POULSBO — On May 17, while children played on the nearby playground, about 60 public officials, neighbors, and friends and family members gathered under a white tent canopy in the Summerset Homes neighborhood off Viking Way to see Poulsbo’s nine newest homeowners officially receive the keys to their new homes.
On hand to help them celebrate were Poulsbo Mayor Becky Erickson, members of the Poulsbo City Council and state Rep. Sherry Appleton, D-Poulsbo.
“Welcome to Poulsbo,” said Erickson.
Appleton added, “I’m so impressed by the work you’ve done … your dedication. It’s going to be a flourishing neighborhood.”
But these weren’t just any happy, new homebuyers. These proud owners had made their down payment in sweat and blisters, doing about 65 percent of the work on their new homes themselves.
Determination and hard work
The new key holders had built their new homes with the assistance of Housing Kitsap, working through the USDA Rural Development Self-Help Housing Program. Since 1971, that program has helped build more than 50,000 homes across the U.S., according to its blog.
Through the program, homeowners can save money and earn “sweat equity” toward their homes by doing about 65 percent of the work themselves. Groups of nine to 12 families pool their efforts and each family spends a minimum of 40 hours a week working together on all of their homes — no one moves into their home until every house in their group is completed.
When the last of the sweat equity homes in the subdivision are completed this fall, Housing Kitsap site supervisors will have helped hard-working new homeowners build 31 sweat equity homes since the project started in September, 2015. Housing Kitsap’s first Poulsbo project was 98 homes at Vetter Homestead. That project was started 11 years ago and is completed. One of Housing Kitsap’s latest projects, 12 homes in Lola Meadows off Barrett Road in Kingston, broke ground Dec. 17, 2016.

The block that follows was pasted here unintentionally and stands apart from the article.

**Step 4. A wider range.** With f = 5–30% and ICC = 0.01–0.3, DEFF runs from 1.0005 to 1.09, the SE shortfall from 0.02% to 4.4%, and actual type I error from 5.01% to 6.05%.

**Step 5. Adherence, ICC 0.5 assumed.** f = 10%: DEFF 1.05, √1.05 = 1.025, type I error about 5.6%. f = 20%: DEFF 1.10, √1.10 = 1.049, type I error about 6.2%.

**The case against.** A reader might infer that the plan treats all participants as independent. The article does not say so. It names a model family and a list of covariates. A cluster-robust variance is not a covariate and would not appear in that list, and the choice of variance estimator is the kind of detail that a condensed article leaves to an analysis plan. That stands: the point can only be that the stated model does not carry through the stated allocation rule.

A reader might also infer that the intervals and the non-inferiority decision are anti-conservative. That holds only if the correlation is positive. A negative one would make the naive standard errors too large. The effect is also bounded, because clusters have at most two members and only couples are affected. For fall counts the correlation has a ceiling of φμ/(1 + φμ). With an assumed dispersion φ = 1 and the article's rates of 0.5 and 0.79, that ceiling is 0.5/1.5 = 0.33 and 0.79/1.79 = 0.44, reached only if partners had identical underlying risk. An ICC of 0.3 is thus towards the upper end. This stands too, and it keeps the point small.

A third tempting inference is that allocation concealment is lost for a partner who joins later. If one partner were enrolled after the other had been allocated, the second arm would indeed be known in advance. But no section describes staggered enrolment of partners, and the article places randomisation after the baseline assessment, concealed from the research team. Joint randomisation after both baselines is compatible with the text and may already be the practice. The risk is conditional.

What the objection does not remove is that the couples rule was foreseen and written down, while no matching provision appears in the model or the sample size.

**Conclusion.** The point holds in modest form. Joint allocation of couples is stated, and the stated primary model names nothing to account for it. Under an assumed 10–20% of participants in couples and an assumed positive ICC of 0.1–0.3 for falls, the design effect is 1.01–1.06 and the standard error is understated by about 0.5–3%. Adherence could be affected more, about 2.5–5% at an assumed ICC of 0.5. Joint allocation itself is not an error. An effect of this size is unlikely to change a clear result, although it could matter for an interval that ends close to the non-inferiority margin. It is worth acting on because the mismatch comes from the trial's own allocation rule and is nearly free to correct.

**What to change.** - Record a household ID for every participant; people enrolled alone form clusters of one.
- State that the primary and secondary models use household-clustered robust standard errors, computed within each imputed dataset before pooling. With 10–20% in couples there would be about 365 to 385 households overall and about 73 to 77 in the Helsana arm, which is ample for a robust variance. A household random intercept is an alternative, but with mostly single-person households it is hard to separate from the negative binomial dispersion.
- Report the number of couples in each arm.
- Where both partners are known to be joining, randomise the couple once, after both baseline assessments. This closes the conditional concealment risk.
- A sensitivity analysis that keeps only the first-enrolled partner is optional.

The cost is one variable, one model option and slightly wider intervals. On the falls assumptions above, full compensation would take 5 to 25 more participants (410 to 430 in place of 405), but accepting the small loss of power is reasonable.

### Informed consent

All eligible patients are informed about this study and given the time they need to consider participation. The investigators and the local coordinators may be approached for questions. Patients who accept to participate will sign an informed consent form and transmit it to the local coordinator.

No experience necessary
With professional assistance, families help pour foundations, frame their homes, install electrical wiring, hang doors and windows and lay flooring and paint. Their sweat equity qualifies as their down payment.
Once completed, USDA Rural Development provides the families with mortgages through the Single Family Housing Direct Loan Program.
Proud “sweaty equity” participants have identified several benefits that come with helping build your own home.
First, they saved about $60,000 compared to the cost of an identical commercially-built home.
A second benefit is that participants learned technical skills that are invaluable for any homeowner. No experience is necessary for those wishing to build a “sweat equity” home. Besides hands-on training with the site supervisor, sub-contractors assist with the more difficult parts of pouring the foundation, framing, painting, installing windows and doors, electrical, heating and air-conditioning, and plumbing.
Third, because the families helped one another build each other’s homes, there is a built-in (no pun intended) sense of community.
“You know your neighbors and their abilities,” said one earlier sweat equity homeowner. “You’re friends. It’s not like that when you just buy a house in a subdivision and move in.”
To learn more about the USDA Rural Development Self-Help Housing Program, go to www.blogs.usda.gov and search for “sweat equity.”